Tampa Mother Campaigns for Change After Losing Child in Car Accident

Cruz, 26 struggles to share information about the traffic accident that ruined her life. Most of her memories of crash have disappeared, and the few she does have are truly horrific. She remembers that prior to the wreck she’d been a happy, expectant mother and that following it, she only had a short while to hold her child’s lifeless body.

The terrible tragedy occurred a year ago, when Cruz and her sister were in a truck that was broadsided by another driver who failed to see their vehicle before choosing to run a red light. When the police responded to the accident they found Cruz inside the truck, unconscious. She was transported directly to the hospital where the emergency medical staff performed an immediate Cesarean and tried to save the baby, who Cruz named Angelys Brielle. The child was alive at birth but only survived for about 3 hours before passing away. Cruz didn’t regain consciousness until 3 days later which is when she learned about her child’s fate.

Today, the young mother who chose to have her daughter buried in pink casket, has little to remember her child by. Her most prized possessions are one of the outfits she picked out for the child, the hospital armbands the baby wore, a swaddling blanket and stuffed teddy bear that plays her Angelys Brielle’s heartbeat.

“I just remember when they gave her to me,” Cruz said. “Nobody (in our family) actually got to see her alive. “I had to plan her funeral from the hospital.”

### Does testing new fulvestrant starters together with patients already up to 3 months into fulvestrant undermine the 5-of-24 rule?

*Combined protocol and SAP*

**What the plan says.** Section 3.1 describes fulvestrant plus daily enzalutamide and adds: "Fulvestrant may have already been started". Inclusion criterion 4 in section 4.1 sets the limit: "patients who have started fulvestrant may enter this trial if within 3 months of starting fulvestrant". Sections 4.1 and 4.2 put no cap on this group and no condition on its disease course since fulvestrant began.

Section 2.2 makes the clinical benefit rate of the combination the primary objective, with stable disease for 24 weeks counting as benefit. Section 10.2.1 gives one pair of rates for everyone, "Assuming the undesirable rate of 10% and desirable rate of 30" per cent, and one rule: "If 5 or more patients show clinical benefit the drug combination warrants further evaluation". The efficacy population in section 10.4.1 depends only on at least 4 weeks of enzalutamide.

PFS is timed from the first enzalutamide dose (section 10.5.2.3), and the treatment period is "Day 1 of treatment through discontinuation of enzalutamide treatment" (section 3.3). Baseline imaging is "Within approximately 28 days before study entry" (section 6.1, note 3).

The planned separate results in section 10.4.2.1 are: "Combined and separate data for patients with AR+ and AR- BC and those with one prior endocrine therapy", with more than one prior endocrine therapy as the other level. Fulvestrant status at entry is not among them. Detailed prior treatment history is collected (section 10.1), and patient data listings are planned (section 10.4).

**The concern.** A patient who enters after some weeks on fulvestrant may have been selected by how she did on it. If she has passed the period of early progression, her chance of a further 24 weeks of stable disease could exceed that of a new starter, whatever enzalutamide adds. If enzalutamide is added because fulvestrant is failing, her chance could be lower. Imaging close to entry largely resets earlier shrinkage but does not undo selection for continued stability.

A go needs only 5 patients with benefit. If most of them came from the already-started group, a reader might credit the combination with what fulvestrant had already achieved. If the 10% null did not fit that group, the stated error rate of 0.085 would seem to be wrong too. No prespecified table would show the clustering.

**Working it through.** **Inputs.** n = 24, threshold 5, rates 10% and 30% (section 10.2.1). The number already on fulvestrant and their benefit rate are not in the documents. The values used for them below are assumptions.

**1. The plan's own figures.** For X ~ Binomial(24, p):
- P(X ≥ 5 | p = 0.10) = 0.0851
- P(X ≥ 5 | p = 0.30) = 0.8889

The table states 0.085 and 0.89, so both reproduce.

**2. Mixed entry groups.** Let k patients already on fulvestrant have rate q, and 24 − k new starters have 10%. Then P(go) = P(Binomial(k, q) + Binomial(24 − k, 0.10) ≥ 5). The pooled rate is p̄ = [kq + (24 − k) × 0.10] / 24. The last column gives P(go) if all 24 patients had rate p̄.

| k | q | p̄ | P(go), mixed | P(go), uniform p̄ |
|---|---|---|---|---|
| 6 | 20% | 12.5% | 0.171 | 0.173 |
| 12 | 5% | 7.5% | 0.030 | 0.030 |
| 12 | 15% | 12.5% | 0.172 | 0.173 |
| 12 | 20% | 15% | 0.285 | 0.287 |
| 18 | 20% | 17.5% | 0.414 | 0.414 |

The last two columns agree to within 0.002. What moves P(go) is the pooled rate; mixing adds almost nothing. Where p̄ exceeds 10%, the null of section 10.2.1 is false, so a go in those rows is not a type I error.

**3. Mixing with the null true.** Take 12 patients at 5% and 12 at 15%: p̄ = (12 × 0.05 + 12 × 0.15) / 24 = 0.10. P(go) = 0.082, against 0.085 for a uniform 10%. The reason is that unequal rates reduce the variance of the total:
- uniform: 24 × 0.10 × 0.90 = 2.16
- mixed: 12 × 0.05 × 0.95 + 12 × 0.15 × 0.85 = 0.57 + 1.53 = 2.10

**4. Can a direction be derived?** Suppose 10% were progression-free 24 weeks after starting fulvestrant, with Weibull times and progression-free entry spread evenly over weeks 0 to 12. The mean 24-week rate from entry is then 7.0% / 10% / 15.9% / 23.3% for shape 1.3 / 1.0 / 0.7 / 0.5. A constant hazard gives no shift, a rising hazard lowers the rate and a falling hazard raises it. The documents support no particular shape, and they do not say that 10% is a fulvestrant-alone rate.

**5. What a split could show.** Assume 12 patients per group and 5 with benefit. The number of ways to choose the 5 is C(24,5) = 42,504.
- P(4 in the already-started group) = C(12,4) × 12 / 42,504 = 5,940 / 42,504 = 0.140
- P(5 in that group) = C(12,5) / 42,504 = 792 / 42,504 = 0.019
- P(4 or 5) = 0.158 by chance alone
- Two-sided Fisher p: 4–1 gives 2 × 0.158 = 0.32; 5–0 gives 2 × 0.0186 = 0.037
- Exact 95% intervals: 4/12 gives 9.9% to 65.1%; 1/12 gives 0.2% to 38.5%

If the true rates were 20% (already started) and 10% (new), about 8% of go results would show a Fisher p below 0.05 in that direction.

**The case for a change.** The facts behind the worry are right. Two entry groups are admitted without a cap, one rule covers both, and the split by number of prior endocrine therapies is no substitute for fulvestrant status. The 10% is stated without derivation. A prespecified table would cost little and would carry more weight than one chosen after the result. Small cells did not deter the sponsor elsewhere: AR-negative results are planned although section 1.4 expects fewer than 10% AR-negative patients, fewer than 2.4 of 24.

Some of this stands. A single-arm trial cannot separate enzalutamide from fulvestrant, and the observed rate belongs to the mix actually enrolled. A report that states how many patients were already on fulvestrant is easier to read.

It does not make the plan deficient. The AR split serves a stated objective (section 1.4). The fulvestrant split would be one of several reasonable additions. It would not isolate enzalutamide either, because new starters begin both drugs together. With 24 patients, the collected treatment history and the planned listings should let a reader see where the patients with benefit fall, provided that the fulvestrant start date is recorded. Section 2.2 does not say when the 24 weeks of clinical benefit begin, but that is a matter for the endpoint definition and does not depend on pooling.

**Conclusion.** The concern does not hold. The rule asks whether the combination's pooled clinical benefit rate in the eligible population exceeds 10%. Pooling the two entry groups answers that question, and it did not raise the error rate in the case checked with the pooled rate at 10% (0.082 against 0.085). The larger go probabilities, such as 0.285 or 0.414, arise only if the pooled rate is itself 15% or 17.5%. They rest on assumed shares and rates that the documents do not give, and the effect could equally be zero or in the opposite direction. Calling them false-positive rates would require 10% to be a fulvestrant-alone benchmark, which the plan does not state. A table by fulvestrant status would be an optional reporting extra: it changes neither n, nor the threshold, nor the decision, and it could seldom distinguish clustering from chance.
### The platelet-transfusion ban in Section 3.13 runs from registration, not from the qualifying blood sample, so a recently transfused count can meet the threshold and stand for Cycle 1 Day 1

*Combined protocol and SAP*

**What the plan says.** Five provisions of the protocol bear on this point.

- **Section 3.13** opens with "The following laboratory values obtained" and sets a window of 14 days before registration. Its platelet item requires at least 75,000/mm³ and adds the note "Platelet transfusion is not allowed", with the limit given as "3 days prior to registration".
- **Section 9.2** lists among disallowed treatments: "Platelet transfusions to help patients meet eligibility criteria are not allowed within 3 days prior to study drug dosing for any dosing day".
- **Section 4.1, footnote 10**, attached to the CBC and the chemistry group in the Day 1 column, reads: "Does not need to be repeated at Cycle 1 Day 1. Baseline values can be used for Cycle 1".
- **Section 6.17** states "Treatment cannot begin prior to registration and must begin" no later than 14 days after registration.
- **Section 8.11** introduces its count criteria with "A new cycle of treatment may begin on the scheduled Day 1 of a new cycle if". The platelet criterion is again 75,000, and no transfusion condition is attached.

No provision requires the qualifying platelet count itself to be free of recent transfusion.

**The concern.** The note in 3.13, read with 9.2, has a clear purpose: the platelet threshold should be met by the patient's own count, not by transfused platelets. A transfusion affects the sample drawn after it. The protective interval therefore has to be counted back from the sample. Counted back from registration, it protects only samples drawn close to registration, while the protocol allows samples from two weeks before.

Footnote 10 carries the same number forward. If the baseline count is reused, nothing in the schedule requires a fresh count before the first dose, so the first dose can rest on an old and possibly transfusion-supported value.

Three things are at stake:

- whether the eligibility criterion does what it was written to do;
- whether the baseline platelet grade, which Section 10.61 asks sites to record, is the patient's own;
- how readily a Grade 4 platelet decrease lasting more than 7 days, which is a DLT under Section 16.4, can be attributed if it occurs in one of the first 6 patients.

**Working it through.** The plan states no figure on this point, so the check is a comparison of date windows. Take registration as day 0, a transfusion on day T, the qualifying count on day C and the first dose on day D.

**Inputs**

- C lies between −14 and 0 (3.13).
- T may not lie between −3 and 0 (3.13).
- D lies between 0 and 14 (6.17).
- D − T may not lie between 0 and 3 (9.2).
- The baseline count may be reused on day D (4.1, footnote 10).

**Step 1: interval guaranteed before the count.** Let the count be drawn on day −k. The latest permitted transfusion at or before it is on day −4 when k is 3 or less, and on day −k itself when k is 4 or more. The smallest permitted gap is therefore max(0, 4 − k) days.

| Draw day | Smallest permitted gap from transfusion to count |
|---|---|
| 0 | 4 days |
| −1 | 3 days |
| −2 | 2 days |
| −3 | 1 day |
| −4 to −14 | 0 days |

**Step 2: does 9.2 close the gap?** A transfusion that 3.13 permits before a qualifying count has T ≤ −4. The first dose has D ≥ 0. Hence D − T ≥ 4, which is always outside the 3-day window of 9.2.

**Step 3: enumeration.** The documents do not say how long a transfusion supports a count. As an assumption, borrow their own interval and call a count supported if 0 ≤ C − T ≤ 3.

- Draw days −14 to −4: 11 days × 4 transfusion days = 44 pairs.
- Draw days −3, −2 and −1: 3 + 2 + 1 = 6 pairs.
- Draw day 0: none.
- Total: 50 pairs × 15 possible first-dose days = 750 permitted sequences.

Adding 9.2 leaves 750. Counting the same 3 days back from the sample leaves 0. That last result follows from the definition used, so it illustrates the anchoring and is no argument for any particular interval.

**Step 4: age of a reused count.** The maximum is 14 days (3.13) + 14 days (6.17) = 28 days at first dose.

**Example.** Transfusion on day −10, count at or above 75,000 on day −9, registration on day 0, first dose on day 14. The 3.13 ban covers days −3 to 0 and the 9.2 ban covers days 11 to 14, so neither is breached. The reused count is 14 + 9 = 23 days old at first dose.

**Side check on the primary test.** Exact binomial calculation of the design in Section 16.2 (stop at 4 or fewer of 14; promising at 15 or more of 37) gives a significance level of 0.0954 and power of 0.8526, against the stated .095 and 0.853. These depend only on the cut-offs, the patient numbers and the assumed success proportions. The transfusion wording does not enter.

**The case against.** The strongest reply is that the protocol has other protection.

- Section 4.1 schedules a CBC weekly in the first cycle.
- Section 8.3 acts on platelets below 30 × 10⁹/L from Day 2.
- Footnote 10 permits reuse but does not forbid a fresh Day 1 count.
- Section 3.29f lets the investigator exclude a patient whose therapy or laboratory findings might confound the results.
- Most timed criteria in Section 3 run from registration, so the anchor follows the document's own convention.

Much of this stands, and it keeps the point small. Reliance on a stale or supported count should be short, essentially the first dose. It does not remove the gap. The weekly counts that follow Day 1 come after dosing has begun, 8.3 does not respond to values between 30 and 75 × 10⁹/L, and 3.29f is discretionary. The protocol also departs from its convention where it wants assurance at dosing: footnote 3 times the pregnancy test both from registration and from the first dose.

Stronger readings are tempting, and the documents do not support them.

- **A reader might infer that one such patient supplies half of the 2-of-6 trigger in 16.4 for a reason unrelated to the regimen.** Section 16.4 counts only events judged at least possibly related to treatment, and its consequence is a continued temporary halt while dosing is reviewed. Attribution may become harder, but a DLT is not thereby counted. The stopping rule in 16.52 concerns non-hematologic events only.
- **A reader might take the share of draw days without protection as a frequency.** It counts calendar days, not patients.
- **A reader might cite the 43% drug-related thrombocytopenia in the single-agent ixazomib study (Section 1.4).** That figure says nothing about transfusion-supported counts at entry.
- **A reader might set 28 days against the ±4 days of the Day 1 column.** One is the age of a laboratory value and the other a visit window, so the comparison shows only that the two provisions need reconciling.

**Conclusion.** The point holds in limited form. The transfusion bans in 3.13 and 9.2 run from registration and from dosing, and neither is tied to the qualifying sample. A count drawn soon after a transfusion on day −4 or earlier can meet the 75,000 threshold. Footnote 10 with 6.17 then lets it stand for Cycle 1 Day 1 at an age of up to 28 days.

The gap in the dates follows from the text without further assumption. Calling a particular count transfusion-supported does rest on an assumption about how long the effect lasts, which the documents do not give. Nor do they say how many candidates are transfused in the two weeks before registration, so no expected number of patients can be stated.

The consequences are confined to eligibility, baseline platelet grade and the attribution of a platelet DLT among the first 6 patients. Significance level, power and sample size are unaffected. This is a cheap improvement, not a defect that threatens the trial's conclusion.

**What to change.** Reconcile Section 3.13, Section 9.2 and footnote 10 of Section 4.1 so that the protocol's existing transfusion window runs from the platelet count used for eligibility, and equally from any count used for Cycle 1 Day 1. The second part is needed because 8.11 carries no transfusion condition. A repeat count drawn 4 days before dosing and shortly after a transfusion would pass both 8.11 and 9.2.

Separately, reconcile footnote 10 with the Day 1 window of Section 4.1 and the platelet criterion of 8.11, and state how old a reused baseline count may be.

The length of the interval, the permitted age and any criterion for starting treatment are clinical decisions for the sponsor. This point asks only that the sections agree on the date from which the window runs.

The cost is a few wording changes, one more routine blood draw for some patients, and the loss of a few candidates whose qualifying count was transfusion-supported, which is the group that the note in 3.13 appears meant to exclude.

The grieving mother expected the guilty driver to face steep legal recriminations and was shocked when the only thing they received was a traffic citation and not a single criminal charge.

The traffic citation the other driver received said he was responsible for failing to properly secure his load of landscaping supplies and that he ran a red light.  According to the driver, he didn’t realize the light was red. The crash reconstruction indicates that he was driving40 mph at the time of the accident.

Cruz believes he should have been charged with vehicular homicide. When questioned, the team who investigated the accident reported that they didn’t add vehicular homicide, a criminal act, to the citation because they felt that the wreck was a genuine accident.

Mark Cox, a spokesman for the Hillsborough County State Attorney’s Office explained that the choice was left up to the investigators. “Law enforcement determines if it’s a criminal or civil infraction. Sometimes it’s just an accident, even if, sadly, someone dies.”

Cruz knows that nothing will bring her daughter back, but she feels that she can help prevent further deaths by helping drivers understand just how dangerous running red lights can be. Now, she is using Change.org to spread a petition that earned 2,500 signatures and is sharing her story with all levels of legislators. “I’m doing everything I think is right to keep her memory alive,” Cruz said. “I’ll keep fighting for her; I think any mother would.”

Tampa personal injury lawyer Marc Yonker said, “This mother’s determination and strength is inspiring to the whole community.”